The sexual slavery inflicted upon the women of Korea during the Japanese occupation is an oft-discussed topic in Korean culture, with the euphemistically labelled ‘comfort women’ still striving for acknowledgement of the abuses they suffered. Less debated, however, is how the Korean government similarly forced such atrocities upon the women of the country for the pleasure of the American military, which was required in order to keep ‘peace’ on the peninsula. The hypocrisy involved has been a genuine source of frustration amongst feminists, particularly in regards to terminology – as money was exchanged for such sexual services with the American GIs, the women are often referred to as ‘prostitutes’ despite the subjugation imposed upon them.
Tour of Duty (거미의 땅), by directors Kim Dong-ryung (김동령) and Park Kyoung-tae (박경태), is a documentary that seeks to address the experiences of such ‘forgotten’ women. The film explores the lives of women forced to provide sexual services in a military town in the Uijeongbu area, and the affects of a history of sexual bondage. It is a heart-breaking and gut-wrenching viewing experience as the handful of women who still live in the now dilapidated town share their stories, and the poignancy is difficult to overstate. Directors Kim and Park do well in simply allowing their subjects to recount their traumatic pasts and their own distinct personalities, accompanied by some very attractive cinematography that exemplifies the twisted, labyrinthian landscape of not only the area but also the psychological trauma within. Yet despite such initial potency Tour of Duty loses focus and compulsion due to each director attempting to impart their own creativity on the film, resulting in an incredibly overly-long running time of two and a half hours.
Tour of Duty opens in suitably powerful style, as a now-elderly lady discusses some of the awful abuses she suffered when the military town was fully operational. The frank, almost confessional-tone of the conversation which includes the number of sexual partners and abortions she endured in her youth is beyond moving, while the resilience and resolve that developed as a result is incredible to witness. Similarly, the other women within the documentary are also highly compelling as they recount not only their tragic history, but their current life of squalor. One such woman, who became infected with a venereal disease from an African-American soldier, walks around the desolated military town throwing candies to ward off evil spirits while screaming racial obscenities about the man who gave her the affliction. Another traverses the myriad of maze-like pathways searching through refuse, lamenting the loss of her children. Directors Kim and Park employing stunning cinematography for each woman, employing different and very effective cinematic techniques for each in order to convey the disparate characters within the film. One of the most powerful images in the film comes when trying to locate the town itself on a map. As the camera moves across the Uijeongbu district, the sheer number of former military towns starkly articulates that the women featured within Tour of Duty are symbolic of a great many such stories in the area.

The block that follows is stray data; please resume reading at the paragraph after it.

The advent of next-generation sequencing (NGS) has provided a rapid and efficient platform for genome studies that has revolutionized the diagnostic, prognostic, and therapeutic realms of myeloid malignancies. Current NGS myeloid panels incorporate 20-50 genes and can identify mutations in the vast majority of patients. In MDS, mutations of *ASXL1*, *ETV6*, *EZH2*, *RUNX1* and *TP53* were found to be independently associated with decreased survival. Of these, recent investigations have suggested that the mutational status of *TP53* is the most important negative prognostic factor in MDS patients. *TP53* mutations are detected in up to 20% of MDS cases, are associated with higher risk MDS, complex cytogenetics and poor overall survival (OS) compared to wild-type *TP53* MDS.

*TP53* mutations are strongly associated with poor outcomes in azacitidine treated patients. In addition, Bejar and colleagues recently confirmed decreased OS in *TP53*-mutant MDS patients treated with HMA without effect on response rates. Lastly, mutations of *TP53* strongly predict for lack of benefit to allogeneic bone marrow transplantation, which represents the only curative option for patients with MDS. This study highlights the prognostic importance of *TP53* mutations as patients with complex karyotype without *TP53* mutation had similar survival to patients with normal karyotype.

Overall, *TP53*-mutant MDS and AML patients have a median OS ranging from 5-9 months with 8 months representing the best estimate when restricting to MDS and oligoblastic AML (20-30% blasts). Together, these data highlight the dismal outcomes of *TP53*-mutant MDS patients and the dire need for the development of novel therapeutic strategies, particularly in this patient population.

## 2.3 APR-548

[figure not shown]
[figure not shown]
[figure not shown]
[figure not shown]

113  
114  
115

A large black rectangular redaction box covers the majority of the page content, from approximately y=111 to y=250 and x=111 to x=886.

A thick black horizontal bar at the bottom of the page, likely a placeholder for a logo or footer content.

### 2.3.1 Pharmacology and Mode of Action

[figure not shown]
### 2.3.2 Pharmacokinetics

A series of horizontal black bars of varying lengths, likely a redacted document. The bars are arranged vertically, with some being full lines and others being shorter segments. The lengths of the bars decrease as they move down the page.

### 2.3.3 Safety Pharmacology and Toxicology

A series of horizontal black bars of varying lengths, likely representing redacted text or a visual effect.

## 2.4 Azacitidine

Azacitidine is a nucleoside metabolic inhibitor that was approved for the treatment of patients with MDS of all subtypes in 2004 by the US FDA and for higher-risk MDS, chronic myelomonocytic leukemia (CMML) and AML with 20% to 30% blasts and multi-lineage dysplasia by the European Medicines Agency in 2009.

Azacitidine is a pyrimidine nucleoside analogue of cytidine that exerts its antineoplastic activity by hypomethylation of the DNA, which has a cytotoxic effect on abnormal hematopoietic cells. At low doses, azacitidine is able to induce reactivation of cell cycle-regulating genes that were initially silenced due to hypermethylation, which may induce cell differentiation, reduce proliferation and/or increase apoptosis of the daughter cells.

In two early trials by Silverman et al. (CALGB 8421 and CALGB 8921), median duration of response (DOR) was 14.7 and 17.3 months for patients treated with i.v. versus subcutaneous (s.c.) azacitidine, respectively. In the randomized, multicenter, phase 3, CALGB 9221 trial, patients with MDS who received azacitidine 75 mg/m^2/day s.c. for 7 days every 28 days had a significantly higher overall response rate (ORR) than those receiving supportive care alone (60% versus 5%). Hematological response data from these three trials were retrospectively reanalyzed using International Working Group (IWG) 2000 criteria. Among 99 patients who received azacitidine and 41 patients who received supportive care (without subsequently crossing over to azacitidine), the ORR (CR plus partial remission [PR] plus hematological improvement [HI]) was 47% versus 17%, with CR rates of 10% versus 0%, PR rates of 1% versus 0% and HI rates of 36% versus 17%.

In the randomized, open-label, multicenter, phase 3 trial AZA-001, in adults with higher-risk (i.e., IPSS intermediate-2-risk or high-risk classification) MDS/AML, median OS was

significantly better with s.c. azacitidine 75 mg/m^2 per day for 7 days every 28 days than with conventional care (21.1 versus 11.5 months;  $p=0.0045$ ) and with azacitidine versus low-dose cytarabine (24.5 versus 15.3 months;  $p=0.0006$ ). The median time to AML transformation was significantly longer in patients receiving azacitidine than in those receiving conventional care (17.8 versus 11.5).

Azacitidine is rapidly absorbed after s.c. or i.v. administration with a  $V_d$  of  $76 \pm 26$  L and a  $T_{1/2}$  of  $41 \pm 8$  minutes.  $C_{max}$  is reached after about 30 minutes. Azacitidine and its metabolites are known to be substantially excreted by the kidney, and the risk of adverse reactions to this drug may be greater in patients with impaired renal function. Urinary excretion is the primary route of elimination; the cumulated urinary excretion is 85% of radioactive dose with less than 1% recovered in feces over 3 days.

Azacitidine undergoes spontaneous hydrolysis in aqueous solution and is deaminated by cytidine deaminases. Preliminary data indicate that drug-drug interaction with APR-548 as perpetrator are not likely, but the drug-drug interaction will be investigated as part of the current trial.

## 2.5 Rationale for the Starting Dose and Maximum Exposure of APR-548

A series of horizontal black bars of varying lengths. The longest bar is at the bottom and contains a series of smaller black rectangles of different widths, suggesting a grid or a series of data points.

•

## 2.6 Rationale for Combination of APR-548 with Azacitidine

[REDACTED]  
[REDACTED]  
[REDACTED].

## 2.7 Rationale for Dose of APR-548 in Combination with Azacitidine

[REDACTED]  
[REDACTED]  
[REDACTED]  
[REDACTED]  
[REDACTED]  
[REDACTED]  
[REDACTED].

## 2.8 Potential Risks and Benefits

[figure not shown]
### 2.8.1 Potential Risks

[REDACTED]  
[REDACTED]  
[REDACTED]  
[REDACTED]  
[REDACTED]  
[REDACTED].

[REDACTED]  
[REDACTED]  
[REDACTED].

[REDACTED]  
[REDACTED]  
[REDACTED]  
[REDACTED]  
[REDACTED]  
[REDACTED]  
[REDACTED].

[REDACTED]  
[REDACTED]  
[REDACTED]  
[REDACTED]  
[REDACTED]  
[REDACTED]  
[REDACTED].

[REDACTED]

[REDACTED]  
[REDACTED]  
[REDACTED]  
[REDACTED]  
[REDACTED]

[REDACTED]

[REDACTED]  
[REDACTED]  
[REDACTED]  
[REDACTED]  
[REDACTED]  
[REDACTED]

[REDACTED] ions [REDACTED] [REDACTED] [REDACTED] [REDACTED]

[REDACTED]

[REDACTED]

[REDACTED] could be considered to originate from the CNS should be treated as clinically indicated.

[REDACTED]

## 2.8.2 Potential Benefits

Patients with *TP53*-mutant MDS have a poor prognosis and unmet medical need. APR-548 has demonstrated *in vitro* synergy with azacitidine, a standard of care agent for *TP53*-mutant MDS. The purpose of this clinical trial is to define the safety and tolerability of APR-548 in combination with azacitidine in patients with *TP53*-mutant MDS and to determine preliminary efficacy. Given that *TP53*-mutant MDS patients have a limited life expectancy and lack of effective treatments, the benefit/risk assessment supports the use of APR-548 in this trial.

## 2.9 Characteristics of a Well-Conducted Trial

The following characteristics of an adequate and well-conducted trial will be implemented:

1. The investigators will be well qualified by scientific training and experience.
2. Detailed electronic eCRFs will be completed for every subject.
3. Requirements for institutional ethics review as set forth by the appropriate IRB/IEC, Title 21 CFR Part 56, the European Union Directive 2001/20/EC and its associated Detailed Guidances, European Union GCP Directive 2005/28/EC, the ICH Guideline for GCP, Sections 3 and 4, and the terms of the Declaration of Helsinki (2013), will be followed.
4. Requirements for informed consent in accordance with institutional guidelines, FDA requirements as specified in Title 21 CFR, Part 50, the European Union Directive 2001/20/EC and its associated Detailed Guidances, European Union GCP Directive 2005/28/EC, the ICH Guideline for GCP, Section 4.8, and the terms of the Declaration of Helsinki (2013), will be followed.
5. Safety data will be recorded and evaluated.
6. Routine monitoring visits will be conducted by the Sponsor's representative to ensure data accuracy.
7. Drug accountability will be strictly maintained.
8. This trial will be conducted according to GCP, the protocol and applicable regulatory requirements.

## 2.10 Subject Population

Yet the documentary becomes problematic when it begins to explore the life of an African-American/Korean orphan. Her history, involving childhood abduction by the authorities and forced prostitution – in which she often made to ‘service’ up to 15 soldiers a day – is no less harrowing than the other pasts being recounted. However the manner in which her story is told is highly expressionistic and completely at odds with the prior documentarian aesthetic. As such it is very clear that two directors are collaborating, with their alternative visions never managing to form a cohesive whole. The result is two films that have been edited together in a rather rudimentary fashion, which detracts from the incredible poignancy of what came before. This also gives rise to the other big issue with the film in the form of the two and a half hour running time, which is far, far too long. This is a genuine shame as had the two quite different films been edited separately both would be much stronger pieces of film, particularly the superb documentarian aesthetic in which Tour of Duty began.
Tour of Duty is a powerful documentary about the sexual abuses suffered by Korean women in an American military town in the Uijeongbu district. The stories of sexual slavery are harrowing and poignant, while the government role by both Korea and America in the atrocities, as well as the ‘forgotten’ status of the women, makes for an important and sometimes upsetting viewing experience. Yet the film loses traction as directors Kim Dong-ryung and Park Kyoung-tae seek to impose their quite different visual styles – the documentarian and the experimentalist – and the two disparate aesthetic styles never combine into a cohesive whole and make an overly-long running time of two and a half hours. Despite this, Tour of Duty is a potent reminder of crimes from the recent past that should not be forgotten.